a column in the TC by Paul Willcocks about how wonderful it is that a place that was thought to be lost forever is now healthy again. His inspiration to go swimming in the Gorge was from the pictures he saw of my boys enjoying the water the other week.
In the same edition of the paper there is an article about the state of the Veins of Life Watershed Society and how it is in financial trouble.
I have had some involvement with helping improve the Gorge, but not as much as I should have given this is my neighbourhood and I do enjoy being able to use the water. I will do what I can to help the situation.
In going for regular swims here, I am beginning to understand the waterway better. This is the sort of thing that is very important to me as I believe it is crucial for humans to know their neighbourhood and not feel alienated from it. Too many people are still not willing to swim in the Gorge because they still think of it as a smelly and polluted ditch bisecting the city.
Yesterday at 4:30 pm I was in the water and the tide was flooding in. The water was high, but it was still very warm and wonderful swimming. I installed a ladder at the dock near Tillicum bridge yesterday afternoon and convinced my wife to try it out after dinner. We got there at 6:45 pm and the water was even higher, it is a very high tide at the moment. I had not expected the water to be much different than a couple of hours earlier, but the full force of the water from the Strait of Juan de Fuca had reached the narrows and the water was markedly colder than earlier.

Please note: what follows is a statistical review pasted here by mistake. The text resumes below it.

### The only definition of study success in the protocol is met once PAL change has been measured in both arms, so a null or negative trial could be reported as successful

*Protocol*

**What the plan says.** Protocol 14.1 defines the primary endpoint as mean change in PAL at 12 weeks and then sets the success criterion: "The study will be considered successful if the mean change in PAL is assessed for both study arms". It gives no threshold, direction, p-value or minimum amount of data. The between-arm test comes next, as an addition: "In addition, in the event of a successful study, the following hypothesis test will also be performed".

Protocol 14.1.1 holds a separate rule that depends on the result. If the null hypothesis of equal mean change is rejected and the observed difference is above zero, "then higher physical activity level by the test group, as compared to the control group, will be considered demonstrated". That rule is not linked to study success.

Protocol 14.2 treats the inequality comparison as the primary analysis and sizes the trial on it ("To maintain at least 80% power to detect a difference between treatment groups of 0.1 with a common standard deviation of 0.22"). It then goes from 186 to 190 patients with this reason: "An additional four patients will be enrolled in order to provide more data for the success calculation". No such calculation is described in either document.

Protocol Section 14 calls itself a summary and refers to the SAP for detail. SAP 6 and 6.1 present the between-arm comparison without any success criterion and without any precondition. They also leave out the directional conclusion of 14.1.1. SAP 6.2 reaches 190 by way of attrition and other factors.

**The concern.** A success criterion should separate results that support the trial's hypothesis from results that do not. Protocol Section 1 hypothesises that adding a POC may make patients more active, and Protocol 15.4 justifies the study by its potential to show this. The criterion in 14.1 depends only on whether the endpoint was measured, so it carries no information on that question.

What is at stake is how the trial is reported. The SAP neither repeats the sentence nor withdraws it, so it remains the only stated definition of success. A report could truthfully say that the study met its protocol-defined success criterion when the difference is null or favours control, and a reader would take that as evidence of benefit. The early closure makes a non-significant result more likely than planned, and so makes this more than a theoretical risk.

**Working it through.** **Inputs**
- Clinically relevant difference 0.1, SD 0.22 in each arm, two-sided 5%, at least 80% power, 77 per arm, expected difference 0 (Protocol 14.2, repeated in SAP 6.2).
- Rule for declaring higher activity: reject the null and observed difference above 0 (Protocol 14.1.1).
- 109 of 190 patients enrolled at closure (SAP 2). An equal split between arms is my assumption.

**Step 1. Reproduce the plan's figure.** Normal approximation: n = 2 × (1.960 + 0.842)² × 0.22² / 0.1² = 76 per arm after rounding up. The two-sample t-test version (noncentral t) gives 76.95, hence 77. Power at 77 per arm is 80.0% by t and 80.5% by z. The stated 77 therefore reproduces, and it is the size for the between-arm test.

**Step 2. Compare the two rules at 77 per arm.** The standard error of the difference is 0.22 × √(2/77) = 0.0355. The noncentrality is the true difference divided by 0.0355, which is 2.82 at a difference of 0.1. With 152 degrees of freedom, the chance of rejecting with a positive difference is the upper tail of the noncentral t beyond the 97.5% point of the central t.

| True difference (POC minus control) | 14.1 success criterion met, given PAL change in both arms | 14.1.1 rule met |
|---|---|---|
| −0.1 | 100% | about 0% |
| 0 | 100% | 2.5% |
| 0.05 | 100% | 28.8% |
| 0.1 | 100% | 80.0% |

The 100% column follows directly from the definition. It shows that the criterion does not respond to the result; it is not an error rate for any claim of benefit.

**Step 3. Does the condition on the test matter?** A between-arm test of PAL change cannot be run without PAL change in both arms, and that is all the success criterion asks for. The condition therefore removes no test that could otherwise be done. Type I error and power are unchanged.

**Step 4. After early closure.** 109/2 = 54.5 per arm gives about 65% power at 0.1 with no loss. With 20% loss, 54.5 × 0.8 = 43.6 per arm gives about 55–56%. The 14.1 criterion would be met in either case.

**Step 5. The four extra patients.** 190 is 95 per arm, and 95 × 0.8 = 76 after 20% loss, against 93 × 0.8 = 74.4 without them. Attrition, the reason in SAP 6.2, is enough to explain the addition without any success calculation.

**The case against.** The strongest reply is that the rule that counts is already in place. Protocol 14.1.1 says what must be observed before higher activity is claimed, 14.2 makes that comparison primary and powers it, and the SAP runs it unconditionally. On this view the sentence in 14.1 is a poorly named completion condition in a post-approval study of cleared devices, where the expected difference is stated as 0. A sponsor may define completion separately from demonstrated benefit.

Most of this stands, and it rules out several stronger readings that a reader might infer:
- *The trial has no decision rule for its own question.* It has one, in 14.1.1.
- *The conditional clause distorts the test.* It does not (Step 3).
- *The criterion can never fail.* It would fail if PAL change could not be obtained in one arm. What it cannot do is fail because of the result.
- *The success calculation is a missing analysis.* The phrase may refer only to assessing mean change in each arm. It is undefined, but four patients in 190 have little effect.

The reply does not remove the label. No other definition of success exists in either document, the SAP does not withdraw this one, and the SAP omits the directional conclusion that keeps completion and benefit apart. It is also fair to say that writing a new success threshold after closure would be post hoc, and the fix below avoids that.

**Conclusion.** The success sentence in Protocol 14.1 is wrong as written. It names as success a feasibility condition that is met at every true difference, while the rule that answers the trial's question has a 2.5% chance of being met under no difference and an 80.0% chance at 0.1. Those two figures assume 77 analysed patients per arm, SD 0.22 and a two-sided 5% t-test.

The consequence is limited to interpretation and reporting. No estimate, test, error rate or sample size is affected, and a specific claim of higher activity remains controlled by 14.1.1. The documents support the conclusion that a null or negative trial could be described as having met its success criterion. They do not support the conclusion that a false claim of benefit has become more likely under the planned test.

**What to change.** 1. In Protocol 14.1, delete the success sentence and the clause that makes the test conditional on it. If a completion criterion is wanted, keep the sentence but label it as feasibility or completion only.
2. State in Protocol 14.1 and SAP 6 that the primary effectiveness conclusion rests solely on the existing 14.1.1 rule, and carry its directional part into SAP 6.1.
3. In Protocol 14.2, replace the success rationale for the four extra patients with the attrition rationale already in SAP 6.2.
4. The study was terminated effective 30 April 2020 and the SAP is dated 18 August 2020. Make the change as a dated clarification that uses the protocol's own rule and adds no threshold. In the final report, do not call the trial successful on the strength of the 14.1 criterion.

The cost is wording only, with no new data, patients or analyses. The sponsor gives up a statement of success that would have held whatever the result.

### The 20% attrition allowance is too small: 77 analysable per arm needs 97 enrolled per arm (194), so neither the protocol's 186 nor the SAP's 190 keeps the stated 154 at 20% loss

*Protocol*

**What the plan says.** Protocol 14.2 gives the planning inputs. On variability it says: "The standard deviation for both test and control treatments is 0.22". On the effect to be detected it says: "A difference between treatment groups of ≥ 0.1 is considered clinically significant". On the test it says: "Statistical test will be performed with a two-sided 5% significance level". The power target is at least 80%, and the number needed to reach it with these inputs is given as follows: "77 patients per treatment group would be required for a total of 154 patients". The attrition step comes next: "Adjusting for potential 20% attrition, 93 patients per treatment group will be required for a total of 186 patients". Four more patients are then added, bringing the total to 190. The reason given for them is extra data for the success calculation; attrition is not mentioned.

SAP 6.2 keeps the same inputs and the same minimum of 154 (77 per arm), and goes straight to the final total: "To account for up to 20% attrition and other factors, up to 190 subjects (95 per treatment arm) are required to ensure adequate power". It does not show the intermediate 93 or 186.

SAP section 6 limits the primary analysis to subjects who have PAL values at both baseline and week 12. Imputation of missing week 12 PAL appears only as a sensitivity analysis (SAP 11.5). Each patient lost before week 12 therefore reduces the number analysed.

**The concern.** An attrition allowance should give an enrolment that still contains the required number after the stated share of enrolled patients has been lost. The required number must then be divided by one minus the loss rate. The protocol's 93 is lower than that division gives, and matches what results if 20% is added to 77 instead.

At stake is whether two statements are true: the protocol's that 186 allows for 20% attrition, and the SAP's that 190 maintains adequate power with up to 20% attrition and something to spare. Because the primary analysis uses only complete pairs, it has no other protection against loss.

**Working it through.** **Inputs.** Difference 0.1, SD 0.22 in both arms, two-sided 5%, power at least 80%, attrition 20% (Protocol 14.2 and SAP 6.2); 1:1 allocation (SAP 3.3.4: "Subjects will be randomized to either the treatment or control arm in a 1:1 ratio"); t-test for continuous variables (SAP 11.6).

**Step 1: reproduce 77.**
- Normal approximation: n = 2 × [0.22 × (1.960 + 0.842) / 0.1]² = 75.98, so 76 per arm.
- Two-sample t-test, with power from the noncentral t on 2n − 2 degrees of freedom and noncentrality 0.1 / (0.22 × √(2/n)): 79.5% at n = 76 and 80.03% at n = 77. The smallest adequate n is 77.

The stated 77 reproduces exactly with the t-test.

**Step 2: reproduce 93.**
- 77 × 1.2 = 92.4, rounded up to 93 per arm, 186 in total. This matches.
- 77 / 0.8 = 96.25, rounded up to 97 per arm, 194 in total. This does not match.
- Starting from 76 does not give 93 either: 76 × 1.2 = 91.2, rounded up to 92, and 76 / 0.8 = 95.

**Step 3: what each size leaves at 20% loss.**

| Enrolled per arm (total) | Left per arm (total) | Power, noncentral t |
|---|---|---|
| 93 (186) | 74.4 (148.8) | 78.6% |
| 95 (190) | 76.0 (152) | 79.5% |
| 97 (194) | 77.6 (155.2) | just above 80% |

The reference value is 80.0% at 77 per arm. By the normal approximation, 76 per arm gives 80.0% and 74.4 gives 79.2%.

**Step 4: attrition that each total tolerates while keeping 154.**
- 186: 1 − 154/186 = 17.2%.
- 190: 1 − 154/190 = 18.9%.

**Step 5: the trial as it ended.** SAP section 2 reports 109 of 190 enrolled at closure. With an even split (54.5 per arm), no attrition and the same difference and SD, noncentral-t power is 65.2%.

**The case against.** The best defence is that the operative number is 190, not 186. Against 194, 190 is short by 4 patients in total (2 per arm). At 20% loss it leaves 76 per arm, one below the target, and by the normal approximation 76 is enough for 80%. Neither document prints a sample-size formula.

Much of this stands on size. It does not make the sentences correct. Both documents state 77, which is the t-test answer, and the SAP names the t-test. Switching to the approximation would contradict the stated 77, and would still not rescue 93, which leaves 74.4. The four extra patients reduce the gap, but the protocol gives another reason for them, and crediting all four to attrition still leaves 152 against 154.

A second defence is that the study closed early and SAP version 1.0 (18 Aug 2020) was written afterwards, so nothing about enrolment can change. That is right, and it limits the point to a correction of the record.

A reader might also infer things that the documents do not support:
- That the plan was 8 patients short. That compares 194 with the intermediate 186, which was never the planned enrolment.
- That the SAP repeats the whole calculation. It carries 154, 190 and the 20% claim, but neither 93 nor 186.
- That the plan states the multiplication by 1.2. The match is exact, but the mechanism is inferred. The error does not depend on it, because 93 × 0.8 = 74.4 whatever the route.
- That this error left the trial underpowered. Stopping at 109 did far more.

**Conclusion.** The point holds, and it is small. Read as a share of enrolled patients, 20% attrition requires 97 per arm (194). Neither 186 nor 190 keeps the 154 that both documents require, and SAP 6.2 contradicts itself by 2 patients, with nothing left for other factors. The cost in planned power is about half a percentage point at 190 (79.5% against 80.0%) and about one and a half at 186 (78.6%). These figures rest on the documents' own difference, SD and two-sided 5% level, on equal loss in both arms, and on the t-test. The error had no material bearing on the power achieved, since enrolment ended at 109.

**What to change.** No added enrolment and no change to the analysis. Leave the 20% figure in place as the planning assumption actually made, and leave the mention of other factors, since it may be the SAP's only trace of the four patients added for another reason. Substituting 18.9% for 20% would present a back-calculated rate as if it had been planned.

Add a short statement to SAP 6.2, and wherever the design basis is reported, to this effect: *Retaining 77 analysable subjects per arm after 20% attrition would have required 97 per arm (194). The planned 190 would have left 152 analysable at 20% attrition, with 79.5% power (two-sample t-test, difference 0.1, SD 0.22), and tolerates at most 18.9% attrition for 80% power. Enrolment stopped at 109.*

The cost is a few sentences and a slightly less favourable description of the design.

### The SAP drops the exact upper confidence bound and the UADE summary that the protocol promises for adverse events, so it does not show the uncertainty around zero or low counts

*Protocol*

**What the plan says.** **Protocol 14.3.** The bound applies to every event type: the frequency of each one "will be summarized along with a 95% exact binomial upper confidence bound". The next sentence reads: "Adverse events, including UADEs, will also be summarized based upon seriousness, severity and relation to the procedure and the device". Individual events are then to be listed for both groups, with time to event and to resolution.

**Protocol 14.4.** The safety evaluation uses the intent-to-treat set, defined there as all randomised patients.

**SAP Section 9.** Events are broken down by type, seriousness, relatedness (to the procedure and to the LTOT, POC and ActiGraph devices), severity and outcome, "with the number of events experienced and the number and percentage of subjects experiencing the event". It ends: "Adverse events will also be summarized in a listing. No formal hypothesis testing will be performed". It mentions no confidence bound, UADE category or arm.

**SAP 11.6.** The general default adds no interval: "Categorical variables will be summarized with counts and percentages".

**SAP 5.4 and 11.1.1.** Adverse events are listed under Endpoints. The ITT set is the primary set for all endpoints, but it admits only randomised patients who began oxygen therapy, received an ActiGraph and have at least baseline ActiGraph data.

Lakes do not change their temperatures quickly at all. They also do not fluctuate like the salt water does with the tides. Swimming at the Gorge is something different.
We will be back at the Gorge and in the water around lunch time today. Given the shortage of warm summer days in this city, we are going to try and make use of as many of them as we can to swim in the Gorge.